I may be in the wrong place and this may be covered somewhere else, but I really need help. I just switched from LastPass to Bitwarden. I actually tried another manager first before Bitwarden, but Bitwarden really impressed me. However one thing has me regretting my choice now that I am setup and into daily use. I spend an HOUR every day clearing my email programs of the “Another device has logged into Bitwarden”. I can’t find anywhere to turn these off. I log out, and log back in whenever I am away, after all Bitwarden is now literally the keys to my kingdom. But this generates literal pages and pages of emails cluttering my email account. I use both Chrome and Edge, because I have some sites that just work better on one or the other, thus I log into extensions for both. I also like to keep the desktop app up as well. Anyway, this flood of emails can NOT continue.
PLEASE tell me there is a way to turn this off. My only other solution is to get a dead email address that I won’t use and attach it to my bitwarden account. Which would be terrible because if I DO need a notification of like changes to my account, etc. I do want to recieve THAT notification. But, why do I need an email for every login. I KNOW I logged in. Please help! I love this program and would hate to have to go to something else over something so… simple to fix.
Do you delete cookies automatically whenever you close your browser? Or do you only use incognito mode? If “yes” then you have found the reason why Bitwarden is convinced that you are on a new device whenever you log in. This could lead to constant emails.
John, this is overkill. Almost all Bitwarden users keep their vaults logged in at all times, and secure the vaults by locking them when not in use (which can be done automatically, using vault timeout settings).
The main difference between logging out and locking your vault is that in the latter case (locking), Bitwarden retains a cached copy of your vault data stored on your device — however, these locally cached vault data are fully encrypted using AES-256, and cannot be decrypted by anybody who does not know your master password. If your master password is sufficiently strong (e.g., a passphrase consisting of 4 or more randomly generated words, that have been selected by a passphrase generator), then the risk of the “keys to the kingdom” falling into the wrong hands is completely negligible.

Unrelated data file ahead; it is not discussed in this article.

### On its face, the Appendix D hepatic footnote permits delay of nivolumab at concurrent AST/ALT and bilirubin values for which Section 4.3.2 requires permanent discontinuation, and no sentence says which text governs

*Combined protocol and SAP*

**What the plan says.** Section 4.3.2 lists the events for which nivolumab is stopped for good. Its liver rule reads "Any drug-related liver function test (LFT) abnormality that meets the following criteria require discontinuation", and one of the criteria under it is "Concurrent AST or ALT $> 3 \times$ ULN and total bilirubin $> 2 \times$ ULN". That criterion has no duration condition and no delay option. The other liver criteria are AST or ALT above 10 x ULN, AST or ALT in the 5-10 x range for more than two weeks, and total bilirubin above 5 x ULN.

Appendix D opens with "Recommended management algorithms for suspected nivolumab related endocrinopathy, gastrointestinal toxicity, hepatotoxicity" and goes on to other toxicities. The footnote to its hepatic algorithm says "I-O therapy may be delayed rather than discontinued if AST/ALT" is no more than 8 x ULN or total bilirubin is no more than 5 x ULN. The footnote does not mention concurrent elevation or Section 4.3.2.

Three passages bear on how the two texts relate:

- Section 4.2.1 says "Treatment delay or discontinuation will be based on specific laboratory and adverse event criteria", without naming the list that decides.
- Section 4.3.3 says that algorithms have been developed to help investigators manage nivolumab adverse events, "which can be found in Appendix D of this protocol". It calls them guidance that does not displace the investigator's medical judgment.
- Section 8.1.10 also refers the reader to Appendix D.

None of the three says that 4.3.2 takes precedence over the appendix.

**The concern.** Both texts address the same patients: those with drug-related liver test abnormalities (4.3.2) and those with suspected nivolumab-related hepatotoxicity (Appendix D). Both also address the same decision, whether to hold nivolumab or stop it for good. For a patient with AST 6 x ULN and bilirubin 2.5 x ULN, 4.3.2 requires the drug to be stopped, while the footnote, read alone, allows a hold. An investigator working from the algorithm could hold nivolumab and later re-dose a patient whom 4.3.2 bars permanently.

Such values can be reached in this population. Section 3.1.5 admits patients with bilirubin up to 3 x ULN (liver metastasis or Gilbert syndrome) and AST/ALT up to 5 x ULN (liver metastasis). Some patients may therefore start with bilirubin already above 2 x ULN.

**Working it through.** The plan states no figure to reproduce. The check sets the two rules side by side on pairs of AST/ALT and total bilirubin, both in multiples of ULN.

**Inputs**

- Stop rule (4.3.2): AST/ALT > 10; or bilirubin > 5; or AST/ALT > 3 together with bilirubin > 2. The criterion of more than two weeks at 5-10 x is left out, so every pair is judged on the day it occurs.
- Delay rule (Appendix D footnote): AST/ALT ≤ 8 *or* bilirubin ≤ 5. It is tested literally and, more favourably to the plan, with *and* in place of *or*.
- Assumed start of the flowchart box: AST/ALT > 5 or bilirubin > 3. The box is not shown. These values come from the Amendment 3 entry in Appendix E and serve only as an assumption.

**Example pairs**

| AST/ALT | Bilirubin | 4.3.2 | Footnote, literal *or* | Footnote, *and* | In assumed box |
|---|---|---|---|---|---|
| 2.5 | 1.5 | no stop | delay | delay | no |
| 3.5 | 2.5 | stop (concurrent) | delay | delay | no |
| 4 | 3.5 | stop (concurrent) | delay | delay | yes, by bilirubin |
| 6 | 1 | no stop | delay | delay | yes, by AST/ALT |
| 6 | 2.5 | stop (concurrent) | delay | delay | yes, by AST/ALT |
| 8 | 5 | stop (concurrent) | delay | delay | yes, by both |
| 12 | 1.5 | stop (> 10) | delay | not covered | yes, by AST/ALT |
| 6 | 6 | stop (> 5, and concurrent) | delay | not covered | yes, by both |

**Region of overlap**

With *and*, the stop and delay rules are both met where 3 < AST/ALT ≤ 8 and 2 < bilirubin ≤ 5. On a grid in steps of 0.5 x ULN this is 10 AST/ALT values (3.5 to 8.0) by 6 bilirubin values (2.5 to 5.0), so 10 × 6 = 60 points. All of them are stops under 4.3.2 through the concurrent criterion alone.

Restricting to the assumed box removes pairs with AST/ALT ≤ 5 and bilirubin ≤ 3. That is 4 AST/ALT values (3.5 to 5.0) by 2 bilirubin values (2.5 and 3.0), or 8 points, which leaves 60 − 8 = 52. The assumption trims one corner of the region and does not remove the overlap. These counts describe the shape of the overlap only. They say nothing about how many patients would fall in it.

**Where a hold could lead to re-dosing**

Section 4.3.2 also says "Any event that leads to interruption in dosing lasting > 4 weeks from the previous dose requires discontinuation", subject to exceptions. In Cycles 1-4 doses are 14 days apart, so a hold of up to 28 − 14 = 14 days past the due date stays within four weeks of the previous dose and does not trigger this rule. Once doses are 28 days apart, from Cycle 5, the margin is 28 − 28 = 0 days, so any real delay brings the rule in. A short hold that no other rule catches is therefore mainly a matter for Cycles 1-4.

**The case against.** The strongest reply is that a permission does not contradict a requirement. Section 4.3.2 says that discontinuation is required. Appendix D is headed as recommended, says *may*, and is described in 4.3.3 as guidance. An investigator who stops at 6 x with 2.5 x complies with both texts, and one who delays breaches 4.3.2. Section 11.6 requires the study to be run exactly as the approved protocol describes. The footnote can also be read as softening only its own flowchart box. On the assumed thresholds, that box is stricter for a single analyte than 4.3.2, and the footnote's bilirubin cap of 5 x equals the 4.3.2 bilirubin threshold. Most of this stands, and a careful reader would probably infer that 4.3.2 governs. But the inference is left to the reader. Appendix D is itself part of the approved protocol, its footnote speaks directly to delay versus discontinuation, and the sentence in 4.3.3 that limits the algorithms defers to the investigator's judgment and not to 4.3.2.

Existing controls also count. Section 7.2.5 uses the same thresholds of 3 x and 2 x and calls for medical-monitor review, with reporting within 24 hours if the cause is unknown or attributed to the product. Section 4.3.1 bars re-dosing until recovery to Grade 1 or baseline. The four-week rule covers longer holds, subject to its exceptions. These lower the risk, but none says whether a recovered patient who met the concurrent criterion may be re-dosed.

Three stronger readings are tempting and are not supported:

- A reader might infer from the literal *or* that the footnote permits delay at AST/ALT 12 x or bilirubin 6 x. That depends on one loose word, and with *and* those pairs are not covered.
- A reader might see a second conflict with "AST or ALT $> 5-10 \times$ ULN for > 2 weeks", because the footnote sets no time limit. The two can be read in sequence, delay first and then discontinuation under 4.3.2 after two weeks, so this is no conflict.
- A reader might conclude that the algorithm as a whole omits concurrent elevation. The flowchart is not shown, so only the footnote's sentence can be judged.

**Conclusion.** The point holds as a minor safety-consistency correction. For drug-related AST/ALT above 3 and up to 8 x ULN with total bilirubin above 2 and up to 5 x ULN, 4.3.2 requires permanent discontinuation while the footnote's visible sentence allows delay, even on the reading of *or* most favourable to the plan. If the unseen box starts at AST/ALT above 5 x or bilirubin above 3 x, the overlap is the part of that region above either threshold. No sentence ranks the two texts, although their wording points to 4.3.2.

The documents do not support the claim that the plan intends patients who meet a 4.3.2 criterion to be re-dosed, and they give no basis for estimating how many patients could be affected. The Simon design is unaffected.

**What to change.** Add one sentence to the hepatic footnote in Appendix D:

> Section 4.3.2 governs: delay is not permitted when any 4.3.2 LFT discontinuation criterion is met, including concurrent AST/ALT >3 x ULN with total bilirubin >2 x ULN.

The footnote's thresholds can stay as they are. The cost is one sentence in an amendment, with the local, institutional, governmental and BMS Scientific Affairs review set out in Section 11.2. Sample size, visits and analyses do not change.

One benefit of keeping your devices logged in, is that it provides an opportunity to access your data if Bitwarden’s servers are ever temporarily down, if you have network connectivity issues. In some cases, the cached vault copies have even been useful for recovering data when a user has changed their master password and forgotten the new password.
Finally, if the above has not convinced you to stop logging out so frequently, what email app do you use? Someone may be able to help you configure an email filter that automatically clears out the notification emails so that you don’t have to deal with them.
Overkill? To lock my pc when I step away? I have tried setting it to use Windows Hello, a pin, etc. When I come back, a few keystrokes and I am back in. So most likely I AM locking but it still sends an email every time. I also use multiple screens and multiple browser sessions, so when I return, its several instances of emails. I have gotten it simplified to just a few keystrokes and I am back in business, but the emails. And to make matters worse I didn’t give the email address I give the public that I only look at occasionally, I used the email address that hard notifies me for every email. So each email is a notification on my phone, laptop, desktop, ipad, etc. The one my own mother is not priviledged to know. I guess changing the email to one that goes unchecked is going to have to be the solution but this really sucks.
Just curious, how hard will it upset the applecart if the address sending these emails gets a reply from my servers for every one of those emails? Will my domain end up on a spam list? Because that is the email address I am tempted to give it, my dead letter box for spammers. Ugh.